Kentucky Round 1 - Four Roses
This marks my seventh year of traveling to Kentucky to search for cask, but my new compatriot Andrew Whiteley has never experienced the wonders of the Bluegrass state so I decided to give him the Johnny Cash Tour, we are going everywhere. Our trip to started like many of the others, a late night arrival and a desperate search for food. It takes a minimum of 8 hours to travel from California to Kentucky, this time we met in Atlanta for the quick final leg. The mood was dower due to the Wildcats loss, but we couldn’t wait to hit the ground.
Louisville has an exciting food scene, but the options are limited after midnight. Thanks to recommendation from a couple of locals on the plane, we ended up at The Hilltop Tavern. This grungy dive is just perfect and the kitchen is open late. In Louisville even the gnarliest dive bar typically has a good beer list and passable bar food. Apparently, the locals drink Underberg with a straw. I can attest to the fact that this method makes consumption of the herbal tonic dangerously easy.
We didn’t hang too long as we had an extremely intense day of tasting to come, but getting into the late night Louisville vibe felt right. The Bourbon industry hopes to position itself as the new Napa and new direct flights from CA are going to do a lot to make that a reality not mention expand the post flight food options. Hilltop Tavern is a fine solution in the meantime.
The following morning we hit the road early trying to get ahead of the undeniable over the top schedule I’d set out. For the first time in years we had a number of barrel tasting set up and in order to take full advantage of the opportunity we’d had 5-6 stops to make each day. We headed south first through Bullitt County to the Four Roses Cox’s Creek facility.
This is the domain of two of my absolute favorite people in the bourbon industry, Mandy Vance and Al Young. We arrived a bit early and toured the small facility where all the world’s Four Roses is blended and bottled. Of course they were dumping some ridiculously old barrels of whisky into their “5-year-old” Yellow Label product. Arguably the best value bourbon on the market, this 12-year-old bourbon being used in this batch is exactly why.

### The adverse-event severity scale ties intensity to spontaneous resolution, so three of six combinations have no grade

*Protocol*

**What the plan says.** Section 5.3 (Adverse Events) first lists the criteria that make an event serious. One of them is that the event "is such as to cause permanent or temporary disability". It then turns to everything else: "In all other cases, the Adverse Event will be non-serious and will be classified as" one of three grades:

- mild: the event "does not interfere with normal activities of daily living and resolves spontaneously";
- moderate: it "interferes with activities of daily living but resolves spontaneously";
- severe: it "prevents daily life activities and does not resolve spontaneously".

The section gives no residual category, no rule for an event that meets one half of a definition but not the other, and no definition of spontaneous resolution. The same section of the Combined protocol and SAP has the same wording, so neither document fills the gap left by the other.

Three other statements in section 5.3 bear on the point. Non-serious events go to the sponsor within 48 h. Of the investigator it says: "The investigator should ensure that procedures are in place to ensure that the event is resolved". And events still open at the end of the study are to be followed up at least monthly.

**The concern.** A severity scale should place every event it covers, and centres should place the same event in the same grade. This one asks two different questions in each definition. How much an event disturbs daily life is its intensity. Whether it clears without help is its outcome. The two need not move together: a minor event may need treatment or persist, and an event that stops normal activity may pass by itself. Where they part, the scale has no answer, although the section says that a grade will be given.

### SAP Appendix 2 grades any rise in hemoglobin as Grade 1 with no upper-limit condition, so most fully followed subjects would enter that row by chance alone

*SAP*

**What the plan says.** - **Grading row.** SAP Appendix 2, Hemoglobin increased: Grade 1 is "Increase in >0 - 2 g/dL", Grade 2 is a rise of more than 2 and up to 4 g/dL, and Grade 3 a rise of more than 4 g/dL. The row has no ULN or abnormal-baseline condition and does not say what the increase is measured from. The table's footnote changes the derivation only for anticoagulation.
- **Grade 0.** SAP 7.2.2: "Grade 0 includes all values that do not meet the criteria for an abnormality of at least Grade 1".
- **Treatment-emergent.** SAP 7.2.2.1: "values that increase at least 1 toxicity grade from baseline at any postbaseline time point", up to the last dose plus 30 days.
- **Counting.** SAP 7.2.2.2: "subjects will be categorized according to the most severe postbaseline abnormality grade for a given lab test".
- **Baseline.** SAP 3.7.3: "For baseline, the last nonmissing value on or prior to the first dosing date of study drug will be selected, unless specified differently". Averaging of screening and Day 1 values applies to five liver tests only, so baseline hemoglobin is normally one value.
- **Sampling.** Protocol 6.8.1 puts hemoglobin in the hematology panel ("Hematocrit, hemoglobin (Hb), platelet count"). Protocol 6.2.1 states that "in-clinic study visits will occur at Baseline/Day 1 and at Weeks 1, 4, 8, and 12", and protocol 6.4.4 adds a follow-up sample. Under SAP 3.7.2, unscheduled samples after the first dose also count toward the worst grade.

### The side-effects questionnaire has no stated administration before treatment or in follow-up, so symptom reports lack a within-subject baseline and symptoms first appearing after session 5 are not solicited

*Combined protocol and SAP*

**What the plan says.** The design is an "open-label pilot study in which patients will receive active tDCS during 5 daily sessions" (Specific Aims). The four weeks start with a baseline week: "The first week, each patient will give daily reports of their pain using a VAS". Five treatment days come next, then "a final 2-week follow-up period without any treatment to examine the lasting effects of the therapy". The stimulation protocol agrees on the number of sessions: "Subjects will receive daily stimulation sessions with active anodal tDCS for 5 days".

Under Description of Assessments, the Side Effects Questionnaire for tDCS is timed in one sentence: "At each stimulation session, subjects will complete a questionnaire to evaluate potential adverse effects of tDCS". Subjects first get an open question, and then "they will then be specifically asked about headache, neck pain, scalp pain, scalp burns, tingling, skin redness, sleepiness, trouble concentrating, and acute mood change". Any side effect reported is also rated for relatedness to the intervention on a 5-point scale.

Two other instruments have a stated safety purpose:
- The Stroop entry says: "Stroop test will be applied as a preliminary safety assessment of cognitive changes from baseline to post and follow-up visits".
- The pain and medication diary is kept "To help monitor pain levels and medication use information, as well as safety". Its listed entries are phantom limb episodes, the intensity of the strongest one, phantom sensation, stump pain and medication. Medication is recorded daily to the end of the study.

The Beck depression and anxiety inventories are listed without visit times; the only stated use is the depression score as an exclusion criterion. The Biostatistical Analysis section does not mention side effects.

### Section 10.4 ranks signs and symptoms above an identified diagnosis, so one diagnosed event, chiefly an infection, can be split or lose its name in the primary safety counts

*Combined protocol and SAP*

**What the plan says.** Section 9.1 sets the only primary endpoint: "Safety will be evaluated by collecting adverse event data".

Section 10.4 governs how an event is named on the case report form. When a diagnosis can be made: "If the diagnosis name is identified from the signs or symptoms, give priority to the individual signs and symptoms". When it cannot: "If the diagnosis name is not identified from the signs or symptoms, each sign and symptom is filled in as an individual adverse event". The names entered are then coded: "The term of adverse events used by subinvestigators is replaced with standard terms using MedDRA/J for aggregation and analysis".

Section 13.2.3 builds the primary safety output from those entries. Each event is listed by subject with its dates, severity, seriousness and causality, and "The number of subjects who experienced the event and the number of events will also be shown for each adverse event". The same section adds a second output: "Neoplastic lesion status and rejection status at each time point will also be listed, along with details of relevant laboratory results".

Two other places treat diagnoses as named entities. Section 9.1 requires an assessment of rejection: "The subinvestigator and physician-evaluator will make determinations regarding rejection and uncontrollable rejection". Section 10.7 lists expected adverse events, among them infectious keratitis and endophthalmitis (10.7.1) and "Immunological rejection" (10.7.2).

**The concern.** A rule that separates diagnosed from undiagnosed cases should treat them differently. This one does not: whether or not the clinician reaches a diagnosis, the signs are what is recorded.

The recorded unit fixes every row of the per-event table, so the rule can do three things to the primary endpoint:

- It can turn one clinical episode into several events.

When we got back to the barrel tasting room, ten barrels were lined up with their details hidden from us. We theft’d some samples and began the tasting. The only information that we were given was that one of the barrels was 11 years old and another was the ever rarer OBSK recipe. We waxed into the samples with relish. The easiest tactic in these sorts of semi-pressure tasting situation is to find concensus by elimination.
We taste through the samples 3 or 4 times and then begin to reject certain casks. There’s typically easy consensus on the first 2 or 3 although this time Andrew and myself actually differed from Al’s conclusions. Al explained that he often tastes for with a bias for bourbons that exhibit the characteristics of their particular recipe. The K&L team just had to determine which five of these ten barrels were objectively more delicious.
With three of the ten eliminated in a matter of minutes tans, the elimination round organically morphed into a conversation about which we had to keep and why. Ultimately the last 6 casks all had excellent potential so we decided to pull the blinders off and see what we’d been looking at. Shocking the barrel that both of us had immediately rejected was the 11 year old. We shouldn’t have been surprised, but the salesperson in me just about screamed since these older barrels are so easy to sell.
But the whiskey just wasn’t good, filled with astringency and an odd floral quality, so we chose not to reverse ourselves in the name of profit. What we did bit are 5 delicious barrels that show the incredible diversity and quality that Four Roses is renowned for. We selected a young spicy OBSK and its older rounder cousin 10 year old OESK. We grab two 10 year old V strains from each mashbill and a fabulously approachable OESF at 10 years old that shows all the gorgeous mint and fruit that strain is known for.
After the tasting, Al took us up to the warehouse for a little chat and a detailed examination of their unusual aging system. He’s not only one of the most knowledgeable people left in KY but also one of the most open. He dove into some of the historically significant aspects of the distilleries history and explained the circumstances that led to this special bourbon not being available on the US market for decades.
Thankfully when the current owners Kirin took over they committed to restoring this special brand to its former glory. And glorious it is. We headed out from Cox’s Creek confident that this would be one of the most successful trips to Kentucky we’d ever enjoyed. We really had no idea how special the path ahead would be, but Bardstown was beckoning and we were ready to follow the call.